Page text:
Turning around at a sobriety checkpoint is not enough of a reason to warrant a police stop, the Supreme Court has ruled unanimously in an apparent issue of first impression.
“Being engaged in a systematic program of checking vehicles is something that occurs at the roadblock; it does not occur at some other location distant from the roadblock, for at that location there is no systematic program of checking,” Chief Justice John P. Flaherty wrote.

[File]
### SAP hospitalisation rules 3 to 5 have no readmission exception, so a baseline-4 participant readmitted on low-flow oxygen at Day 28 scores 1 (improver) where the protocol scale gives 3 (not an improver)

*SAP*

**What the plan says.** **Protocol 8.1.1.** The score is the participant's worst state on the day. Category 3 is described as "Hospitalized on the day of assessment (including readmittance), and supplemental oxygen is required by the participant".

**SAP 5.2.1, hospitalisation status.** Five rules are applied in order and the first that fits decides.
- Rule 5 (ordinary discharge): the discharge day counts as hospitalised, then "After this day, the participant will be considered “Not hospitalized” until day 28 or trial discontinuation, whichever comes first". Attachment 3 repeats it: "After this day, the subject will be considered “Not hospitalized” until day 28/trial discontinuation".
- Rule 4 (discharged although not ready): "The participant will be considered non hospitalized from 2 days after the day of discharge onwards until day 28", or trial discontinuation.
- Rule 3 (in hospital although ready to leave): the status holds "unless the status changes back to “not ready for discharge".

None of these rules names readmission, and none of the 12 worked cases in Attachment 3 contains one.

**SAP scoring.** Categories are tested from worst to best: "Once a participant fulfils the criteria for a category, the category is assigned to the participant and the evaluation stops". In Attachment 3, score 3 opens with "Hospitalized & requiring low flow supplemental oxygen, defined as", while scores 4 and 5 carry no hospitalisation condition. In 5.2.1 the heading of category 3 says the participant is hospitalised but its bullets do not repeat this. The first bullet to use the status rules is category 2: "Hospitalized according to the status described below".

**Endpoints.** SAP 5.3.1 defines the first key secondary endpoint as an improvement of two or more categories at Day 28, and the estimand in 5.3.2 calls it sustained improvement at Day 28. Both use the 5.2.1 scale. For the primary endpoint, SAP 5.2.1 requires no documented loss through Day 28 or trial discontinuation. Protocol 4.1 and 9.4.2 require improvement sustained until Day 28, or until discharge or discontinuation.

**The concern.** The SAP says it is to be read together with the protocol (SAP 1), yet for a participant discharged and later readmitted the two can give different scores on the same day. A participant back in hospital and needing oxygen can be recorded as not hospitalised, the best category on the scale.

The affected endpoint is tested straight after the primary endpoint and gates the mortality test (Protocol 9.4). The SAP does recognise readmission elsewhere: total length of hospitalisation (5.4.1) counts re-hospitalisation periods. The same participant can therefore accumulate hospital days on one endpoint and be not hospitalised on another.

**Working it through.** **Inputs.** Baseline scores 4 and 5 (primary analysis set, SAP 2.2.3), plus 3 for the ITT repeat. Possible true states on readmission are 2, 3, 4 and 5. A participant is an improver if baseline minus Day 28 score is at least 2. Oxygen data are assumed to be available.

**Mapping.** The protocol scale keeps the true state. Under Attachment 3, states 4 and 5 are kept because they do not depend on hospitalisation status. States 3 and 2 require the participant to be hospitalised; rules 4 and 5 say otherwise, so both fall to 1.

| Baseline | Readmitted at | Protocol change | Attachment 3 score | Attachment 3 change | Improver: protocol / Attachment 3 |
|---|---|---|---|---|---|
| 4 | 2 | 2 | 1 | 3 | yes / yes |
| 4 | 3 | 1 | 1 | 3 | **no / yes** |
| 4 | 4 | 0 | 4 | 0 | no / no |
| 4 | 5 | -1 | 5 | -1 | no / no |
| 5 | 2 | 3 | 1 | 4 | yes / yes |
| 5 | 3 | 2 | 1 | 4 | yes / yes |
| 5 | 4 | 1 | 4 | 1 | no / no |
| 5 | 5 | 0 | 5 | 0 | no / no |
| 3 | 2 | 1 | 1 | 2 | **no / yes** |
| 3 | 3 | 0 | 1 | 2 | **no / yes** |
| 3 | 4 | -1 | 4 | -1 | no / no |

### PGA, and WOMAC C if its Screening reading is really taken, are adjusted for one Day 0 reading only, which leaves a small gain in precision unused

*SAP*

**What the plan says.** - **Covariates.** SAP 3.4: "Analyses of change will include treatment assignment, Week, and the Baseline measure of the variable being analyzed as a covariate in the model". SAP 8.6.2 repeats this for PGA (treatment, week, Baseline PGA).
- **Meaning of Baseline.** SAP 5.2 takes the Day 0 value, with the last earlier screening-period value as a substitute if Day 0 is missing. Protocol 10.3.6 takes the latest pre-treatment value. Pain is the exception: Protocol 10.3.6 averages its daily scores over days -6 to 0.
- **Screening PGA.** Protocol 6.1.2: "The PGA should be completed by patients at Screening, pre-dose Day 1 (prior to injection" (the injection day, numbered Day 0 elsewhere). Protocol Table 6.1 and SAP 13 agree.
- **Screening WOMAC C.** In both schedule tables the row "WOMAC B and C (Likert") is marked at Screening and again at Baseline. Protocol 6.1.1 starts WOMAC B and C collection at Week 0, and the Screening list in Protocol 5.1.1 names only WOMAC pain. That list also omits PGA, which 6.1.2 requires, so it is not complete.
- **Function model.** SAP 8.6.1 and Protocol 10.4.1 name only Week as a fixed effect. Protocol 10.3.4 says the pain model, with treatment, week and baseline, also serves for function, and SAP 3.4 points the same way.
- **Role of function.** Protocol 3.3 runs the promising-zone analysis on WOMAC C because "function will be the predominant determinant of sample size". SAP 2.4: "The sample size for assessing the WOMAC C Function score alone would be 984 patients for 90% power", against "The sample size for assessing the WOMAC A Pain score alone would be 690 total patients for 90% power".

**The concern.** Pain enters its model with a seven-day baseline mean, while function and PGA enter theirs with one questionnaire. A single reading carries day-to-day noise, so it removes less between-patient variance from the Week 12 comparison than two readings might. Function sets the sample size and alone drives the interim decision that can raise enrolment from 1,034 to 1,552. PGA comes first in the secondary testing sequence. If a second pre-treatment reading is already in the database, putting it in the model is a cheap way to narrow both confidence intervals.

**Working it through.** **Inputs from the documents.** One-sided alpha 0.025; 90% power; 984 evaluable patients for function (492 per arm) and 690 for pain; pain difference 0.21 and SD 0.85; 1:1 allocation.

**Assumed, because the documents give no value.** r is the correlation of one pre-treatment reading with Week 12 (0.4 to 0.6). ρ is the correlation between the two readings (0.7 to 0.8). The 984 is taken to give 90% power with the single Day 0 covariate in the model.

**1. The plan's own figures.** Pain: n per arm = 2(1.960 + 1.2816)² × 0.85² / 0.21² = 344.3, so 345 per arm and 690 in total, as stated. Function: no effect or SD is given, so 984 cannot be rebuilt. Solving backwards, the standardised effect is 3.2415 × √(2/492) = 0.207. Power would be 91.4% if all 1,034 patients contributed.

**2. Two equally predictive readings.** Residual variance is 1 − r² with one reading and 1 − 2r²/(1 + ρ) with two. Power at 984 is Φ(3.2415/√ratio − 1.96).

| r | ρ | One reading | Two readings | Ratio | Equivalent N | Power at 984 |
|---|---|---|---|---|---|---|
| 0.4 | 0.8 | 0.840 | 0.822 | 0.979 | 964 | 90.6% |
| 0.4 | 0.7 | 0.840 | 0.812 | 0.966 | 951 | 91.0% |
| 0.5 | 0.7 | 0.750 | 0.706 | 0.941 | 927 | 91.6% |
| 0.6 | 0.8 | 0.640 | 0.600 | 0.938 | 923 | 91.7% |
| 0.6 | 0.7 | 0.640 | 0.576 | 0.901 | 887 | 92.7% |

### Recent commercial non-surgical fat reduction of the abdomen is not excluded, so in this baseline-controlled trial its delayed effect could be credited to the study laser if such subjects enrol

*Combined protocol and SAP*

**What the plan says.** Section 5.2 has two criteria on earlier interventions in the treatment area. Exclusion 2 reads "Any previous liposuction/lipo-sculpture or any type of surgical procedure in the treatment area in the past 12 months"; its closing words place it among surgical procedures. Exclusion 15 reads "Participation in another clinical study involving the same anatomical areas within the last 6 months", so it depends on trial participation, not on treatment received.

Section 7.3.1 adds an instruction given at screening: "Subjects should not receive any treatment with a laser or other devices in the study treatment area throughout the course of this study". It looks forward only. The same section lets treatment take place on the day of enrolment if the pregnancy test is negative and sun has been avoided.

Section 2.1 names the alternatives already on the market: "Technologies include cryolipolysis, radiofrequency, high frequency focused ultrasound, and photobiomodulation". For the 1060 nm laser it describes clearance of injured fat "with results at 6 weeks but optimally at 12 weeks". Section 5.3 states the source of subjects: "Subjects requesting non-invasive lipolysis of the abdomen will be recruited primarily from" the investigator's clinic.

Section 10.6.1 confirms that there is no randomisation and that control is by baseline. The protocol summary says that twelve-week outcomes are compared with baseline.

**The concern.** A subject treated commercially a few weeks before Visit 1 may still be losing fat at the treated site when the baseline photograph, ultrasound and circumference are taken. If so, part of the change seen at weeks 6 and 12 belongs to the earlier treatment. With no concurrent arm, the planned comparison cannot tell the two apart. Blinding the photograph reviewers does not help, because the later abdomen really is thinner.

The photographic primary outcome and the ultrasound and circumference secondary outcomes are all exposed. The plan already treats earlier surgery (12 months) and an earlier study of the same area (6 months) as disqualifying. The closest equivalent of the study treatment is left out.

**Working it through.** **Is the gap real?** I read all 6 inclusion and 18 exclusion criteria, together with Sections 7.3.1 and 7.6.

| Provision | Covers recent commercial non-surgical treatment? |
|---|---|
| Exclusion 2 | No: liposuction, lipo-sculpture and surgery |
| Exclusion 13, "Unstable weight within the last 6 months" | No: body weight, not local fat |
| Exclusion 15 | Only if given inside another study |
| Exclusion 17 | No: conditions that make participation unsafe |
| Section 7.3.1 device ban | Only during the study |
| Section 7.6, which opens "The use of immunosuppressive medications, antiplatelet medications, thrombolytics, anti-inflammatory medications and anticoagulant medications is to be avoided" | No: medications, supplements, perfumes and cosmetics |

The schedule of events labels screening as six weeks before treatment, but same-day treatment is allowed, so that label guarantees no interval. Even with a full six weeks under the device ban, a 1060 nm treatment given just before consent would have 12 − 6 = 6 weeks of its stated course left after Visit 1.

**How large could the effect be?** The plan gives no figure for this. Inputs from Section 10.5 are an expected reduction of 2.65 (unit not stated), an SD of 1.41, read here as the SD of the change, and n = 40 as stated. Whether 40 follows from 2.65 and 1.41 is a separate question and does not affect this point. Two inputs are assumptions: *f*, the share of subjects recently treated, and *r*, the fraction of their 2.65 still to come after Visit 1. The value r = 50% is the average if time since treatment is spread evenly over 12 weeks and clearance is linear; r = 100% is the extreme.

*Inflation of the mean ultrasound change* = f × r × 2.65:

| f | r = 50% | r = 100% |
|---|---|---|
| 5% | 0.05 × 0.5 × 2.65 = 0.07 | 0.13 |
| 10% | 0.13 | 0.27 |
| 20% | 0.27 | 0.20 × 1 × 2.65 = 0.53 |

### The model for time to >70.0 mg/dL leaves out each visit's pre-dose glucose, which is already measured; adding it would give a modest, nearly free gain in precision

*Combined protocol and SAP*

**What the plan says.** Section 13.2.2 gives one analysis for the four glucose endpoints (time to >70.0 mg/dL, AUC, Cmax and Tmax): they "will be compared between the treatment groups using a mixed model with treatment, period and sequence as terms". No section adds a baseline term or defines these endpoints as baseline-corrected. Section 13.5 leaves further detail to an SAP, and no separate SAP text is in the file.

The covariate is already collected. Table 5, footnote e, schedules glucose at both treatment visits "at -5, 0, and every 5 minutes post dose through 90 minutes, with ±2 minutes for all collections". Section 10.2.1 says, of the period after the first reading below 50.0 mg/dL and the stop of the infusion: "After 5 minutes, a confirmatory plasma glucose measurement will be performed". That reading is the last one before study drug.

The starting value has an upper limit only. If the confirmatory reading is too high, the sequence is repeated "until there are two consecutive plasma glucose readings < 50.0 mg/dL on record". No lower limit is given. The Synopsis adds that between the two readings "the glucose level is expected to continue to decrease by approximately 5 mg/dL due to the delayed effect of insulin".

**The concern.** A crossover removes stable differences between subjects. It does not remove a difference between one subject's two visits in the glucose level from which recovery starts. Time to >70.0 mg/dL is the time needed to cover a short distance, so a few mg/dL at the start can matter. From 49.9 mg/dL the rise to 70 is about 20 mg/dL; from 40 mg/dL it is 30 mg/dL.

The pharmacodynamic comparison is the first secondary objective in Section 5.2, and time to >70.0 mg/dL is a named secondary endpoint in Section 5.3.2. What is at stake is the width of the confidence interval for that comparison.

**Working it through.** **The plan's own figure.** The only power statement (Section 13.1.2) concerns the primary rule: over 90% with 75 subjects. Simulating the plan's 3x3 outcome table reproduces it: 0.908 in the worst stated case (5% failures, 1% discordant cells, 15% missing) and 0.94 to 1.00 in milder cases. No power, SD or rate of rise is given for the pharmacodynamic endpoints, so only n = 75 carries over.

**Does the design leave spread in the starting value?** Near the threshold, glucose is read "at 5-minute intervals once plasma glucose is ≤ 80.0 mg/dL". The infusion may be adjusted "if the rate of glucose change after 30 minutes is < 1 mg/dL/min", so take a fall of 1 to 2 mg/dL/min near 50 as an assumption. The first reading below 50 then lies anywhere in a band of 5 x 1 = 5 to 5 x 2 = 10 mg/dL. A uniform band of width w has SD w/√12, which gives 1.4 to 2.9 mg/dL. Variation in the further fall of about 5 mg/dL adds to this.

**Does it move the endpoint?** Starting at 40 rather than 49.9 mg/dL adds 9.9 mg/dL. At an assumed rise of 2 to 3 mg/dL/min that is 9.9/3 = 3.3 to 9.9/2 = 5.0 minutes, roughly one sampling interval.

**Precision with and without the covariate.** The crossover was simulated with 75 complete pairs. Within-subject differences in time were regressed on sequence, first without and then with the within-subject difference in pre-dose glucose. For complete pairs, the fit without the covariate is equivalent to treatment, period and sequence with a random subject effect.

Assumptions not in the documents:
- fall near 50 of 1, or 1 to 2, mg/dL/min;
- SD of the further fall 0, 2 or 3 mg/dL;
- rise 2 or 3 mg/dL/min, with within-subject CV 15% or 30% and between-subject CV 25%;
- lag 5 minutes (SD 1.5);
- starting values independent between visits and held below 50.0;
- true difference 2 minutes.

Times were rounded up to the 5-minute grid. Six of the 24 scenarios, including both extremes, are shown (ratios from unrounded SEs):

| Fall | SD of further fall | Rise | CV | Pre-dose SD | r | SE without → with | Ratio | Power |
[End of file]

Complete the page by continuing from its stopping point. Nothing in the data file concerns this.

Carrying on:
This content has been archived. It is available through our partners, LexisNexis® and Bloomberg Law.
To view this content, please continue to their sites.
LexisNexis® and Bloomberg Law are third party online distributors of the broad collection of current and archived versions of ALM's legal news publications. LexisNexis® and Bloomberg Law customers are able to access and use ALM's content, including content from the National Law Journal, The American Lawyer, Legaltech News, The New York Law Journal, and Corporate Counsel, as well as other sources of legal information.
For questions call 1-877-256-2472 or contact us at [email protected]